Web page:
There’s something in my mother’s house that reminds me why journalism is so important.
Tacked up on her bulletin board is a clipping from our hometown paper, The Baxter Bulletin, from the fall of 1984. It’s a photo of me. I’m watching the county fair parade, smiling and wearing face paint. My toddler excitement is documented forever in black ink on yellowing paper. It reminds me of my favorite quote: “Man builds no structure which outlives a book.” (Thank you to the poet Eugene Fitch Ware.) Words and pictures last forever, even when our memories fade.
I’ve worked at The Oklahoman for nine years, and today is my last day. This will be my last entry on the Red Dirt Ruckus blog.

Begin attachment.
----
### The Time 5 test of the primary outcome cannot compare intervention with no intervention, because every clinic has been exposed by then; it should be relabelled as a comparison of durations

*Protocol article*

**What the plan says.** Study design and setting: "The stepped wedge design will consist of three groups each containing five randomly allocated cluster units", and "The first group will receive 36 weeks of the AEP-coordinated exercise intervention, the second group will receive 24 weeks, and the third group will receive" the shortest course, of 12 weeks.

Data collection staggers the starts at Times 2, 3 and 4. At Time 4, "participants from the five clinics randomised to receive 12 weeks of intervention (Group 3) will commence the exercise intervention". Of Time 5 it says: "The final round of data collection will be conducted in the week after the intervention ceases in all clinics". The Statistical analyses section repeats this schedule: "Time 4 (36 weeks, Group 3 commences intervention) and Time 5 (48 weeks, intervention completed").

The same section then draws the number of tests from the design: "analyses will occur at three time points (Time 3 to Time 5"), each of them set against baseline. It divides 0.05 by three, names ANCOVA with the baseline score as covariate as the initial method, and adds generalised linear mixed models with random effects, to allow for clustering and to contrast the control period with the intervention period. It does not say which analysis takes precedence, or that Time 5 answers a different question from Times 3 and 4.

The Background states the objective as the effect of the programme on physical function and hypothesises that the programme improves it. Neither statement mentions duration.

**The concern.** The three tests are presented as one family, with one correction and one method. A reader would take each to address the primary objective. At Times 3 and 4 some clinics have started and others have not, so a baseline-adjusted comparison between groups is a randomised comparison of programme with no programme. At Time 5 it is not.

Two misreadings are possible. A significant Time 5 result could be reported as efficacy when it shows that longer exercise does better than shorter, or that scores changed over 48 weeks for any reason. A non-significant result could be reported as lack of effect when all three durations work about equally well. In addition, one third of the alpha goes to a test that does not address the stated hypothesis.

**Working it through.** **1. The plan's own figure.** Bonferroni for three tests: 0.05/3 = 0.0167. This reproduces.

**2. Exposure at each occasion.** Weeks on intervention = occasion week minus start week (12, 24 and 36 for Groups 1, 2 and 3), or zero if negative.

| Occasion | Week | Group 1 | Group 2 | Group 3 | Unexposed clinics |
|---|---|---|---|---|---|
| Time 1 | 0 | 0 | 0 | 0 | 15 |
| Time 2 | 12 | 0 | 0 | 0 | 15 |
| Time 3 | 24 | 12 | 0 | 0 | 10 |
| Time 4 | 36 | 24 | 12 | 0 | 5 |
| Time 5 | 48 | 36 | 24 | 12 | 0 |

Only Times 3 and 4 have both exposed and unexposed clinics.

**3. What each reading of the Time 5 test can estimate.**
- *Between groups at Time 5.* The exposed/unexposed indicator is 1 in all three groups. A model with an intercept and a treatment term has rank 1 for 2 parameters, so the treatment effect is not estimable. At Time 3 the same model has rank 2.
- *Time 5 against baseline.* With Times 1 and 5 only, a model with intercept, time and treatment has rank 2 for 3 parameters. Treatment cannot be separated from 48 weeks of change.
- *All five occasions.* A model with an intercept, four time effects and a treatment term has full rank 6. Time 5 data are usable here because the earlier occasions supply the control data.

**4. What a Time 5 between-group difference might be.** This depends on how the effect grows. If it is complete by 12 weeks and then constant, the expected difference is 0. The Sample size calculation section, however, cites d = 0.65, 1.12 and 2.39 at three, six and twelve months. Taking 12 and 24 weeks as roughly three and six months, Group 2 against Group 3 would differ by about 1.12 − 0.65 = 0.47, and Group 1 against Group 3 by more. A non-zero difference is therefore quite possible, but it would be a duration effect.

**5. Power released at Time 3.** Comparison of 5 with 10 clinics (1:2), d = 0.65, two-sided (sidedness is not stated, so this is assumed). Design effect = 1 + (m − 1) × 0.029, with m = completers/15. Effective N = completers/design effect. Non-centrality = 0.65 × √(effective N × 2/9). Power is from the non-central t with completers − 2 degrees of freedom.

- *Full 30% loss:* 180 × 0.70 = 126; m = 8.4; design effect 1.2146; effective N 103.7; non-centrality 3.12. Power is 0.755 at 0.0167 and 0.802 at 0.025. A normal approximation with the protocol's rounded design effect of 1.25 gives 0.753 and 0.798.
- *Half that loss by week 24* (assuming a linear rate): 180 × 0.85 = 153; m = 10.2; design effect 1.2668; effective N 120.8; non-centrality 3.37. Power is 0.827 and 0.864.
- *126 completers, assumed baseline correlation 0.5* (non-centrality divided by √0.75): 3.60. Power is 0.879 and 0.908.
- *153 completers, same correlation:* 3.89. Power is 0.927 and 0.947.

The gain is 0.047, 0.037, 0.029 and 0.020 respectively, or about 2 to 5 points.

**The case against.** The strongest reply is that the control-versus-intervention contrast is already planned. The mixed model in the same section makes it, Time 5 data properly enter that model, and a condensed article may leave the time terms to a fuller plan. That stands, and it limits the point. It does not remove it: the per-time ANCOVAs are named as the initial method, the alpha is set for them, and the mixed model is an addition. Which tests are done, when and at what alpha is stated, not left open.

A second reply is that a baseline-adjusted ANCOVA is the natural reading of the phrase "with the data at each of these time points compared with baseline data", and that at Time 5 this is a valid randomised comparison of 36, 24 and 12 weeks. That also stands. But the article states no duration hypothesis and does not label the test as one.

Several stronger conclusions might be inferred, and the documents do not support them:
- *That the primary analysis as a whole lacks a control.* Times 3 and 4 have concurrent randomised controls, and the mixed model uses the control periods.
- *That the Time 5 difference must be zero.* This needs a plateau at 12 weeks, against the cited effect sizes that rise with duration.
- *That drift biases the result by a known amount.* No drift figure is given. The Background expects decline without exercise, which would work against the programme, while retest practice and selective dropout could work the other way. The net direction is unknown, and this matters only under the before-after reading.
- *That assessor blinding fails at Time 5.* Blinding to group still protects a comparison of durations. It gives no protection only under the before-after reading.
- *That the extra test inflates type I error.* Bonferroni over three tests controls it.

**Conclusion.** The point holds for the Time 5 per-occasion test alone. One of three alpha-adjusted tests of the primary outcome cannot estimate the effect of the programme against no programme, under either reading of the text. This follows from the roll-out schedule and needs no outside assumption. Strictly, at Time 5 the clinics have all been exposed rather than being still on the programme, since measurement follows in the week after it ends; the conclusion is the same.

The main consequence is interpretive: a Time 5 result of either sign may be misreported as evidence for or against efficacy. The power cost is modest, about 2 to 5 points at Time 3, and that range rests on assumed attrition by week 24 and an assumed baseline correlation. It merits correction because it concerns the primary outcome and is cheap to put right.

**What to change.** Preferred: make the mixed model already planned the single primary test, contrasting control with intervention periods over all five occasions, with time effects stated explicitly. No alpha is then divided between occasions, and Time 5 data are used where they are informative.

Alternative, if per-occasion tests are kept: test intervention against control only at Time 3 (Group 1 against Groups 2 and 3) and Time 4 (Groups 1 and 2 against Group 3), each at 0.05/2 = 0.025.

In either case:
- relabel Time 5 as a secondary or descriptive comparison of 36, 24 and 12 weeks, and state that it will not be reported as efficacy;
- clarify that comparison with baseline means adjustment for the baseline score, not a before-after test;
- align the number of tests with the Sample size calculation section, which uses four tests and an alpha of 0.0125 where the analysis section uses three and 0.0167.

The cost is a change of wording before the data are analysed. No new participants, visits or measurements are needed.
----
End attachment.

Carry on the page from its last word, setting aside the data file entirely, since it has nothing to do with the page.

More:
I’ve had the chance to write about everything from education to government to bacon. I’ve covered an execution down in McAlester. I’ve covered the wreckage left behind by tornadoes and wildfires. I’ve written about kittens and clowns and pie. I’ve seen the best of people, and I’ve seen the worst, too. I’ve stayed awake thinking about the best way to explain something or tell a story. I’ve stayed awake worrying that I made a mistake.
Next week, I’ll begin my new career: teaching.
I’m teaching journalism at Putnam City North High School. My goal is to coach my replacements.
Make no doubt about it: I still love reporting and writing, and I still love The Oklahoman. And I am excited to start a new part of my life.
Thanks for reading.